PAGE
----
Ben Eguzozie, with wire report
- Global infrastructure demand rises $3.7trn through 2035
- Africa, developing countries account for two-thirds
- Africa’s infrastructure needs at $170bn, with $108bn gaps
Millennium Impact for Infrastructure Accelerator development partnership (MIIA), the about to be launched global investment platform, is to spur and attract impact investments in Africa by developing bankable infrastructure deals with measurable social and economic impacts, Allain Ebobissé, chief executive of Africa50 has said.
This is the outcome of a Memorandum of Understanding (MoU) signed on Wednesday October 21 in Washington D.C., USA, between the Millennium Challenge Corporation (MCC) and Africa50, to develop and launch the MIIA in Washington DC.
Investments through the new MIIA entity will cover projects across sectors such as water and sanitation, health, education, transportation, power, and telecommunications.
- Positive buying sentiments in large-cap stocks drive up market cap,…
- Nigeria, amid challenges to gas-to-power drive, needs to build…
- PenCom’s AuM data signals investment shift favouring corporate debt, equities
- Social Media Helps Global “Dream Teams” Come Together
- Spotify targets one billion listeners across 80 new global markets
Checks by Business A.M. indicate that the Millennium Challenge Corporation is a bilateral United States foreign aid agency established by the U.S. Congress in 2004, that is designed to use a new approach toward foreign aid. With a budget of $905 million as of this year, the aid agency provides time-limited grants promoting economic growth, reducing poverty, and strengthening institutions.
Africa50 is an infrastructure investment platform that contributes to Africa’s growth by developing and investing in bankable projects, catalyzing public sector capital, and mobilizing private sector funding, with differentiated financial returns and impact. Africa50’s investor base is currently composed of 28 African countries, the African Development Bank, the Central Bank of West African States (BCEAO), and Bank Al-Maghrib.
MIIA will be launched in Africa jointly with Africa50 which has experience as a project developer and investor with deep regional knowledge and influence. Depending on the success of the initial effort in Africa, the MIIA could seek similar partnerships in Asia, Latin America, and Eastern Europe.
The MIIA is part of MCC’s blended finance strategy to mobilize private capital to create better opportunities and maximize the impact of projects that spur economic growth and reduce poverty. As an independent U.S. government agency, MCC works around the world with the best-governed developing countries, providing grant funding to unlock economic potential. Approximately two-thirds of the agency’s portfolio is in Africa.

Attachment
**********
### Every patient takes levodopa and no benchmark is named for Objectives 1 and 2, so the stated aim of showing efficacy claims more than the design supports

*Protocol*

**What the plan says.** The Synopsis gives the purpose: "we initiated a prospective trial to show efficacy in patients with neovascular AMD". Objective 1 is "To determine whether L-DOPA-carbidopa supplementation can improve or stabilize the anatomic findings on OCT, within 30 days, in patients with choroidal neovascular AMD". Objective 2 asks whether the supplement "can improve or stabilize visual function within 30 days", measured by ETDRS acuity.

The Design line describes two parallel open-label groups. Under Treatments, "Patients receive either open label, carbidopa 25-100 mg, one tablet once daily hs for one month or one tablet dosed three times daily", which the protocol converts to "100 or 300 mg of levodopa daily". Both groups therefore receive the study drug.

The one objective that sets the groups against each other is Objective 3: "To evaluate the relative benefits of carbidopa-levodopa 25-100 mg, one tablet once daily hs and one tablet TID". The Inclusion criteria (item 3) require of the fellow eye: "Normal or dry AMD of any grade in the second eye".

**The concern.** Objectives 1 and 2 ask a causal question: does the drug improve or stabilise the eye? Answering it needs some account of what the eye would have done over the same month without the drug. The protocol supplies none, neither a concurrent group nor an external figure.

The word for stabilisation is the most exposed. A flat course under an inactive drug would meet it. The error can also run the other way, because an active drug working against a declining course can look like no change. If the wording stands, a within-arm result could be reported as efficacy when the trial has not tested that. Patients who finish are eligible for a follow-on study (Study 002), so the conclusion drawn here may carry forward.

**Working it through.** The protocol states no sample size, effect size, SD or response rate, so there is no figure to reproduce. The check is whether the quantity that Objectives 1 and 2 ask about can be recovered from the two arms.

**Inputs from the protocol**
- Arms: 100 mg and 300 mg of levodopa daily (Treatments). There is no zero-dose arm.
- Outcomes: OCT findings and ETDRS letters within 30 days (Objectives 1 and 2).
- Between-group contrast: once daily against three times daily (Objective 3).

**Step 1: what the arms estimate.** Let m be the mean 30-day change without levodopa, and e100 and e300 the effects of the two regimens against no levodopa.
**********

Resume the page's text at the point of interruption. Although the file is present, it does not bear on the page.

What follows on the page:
According to Sean Cairncross, MCC’s chief executive officer, “both MCC and Africa50 have a strong institutional commitment to mobilizing capital for impactful projects in Africa.”
He said the new collaboration will unlock economic opportunities on the continent, and is excited to see what their work together will achieve.
For Africa50 chief executive officer, Alain Ebobisse, it is satisfying to partner with the MCC to develop and launch the MIIA. “This important initiative will enhance our efforts to develop bankable projects across Africa with significant development impact. This will also help encourage capital flows into infrastructure, which is one of our core mandates,” said Ebobisse.
According to McKinsey & Co, the global management consulting firm and trusted advisor and counsellor to many of the world’s most influential businesses and institutions, annual global demand for infrastructure development is $3.7 trillion through 2035, and the developing countries are expected to account for roughly 2/3 (two-thirds) of all infrastructure spending.
On its part, the African Development Bank (AfDB) also estimates that Africa’s funding needs gobble between $130 billion to $170 billion a year, with a gap of $68 billion to $108 billion.
Impact investing in infrastructure is limited, often due to the lack of bankable projects and the difficulty of measuring the development impact of investments. The MIIA will help overcome these challenges with features such as a certification process for the social and environmental impact of infrastructure projects, resources to prepare bankable projects with certified impact, and the framework to match these projects with impact investors who can provide capital.
Energy January 8, 2020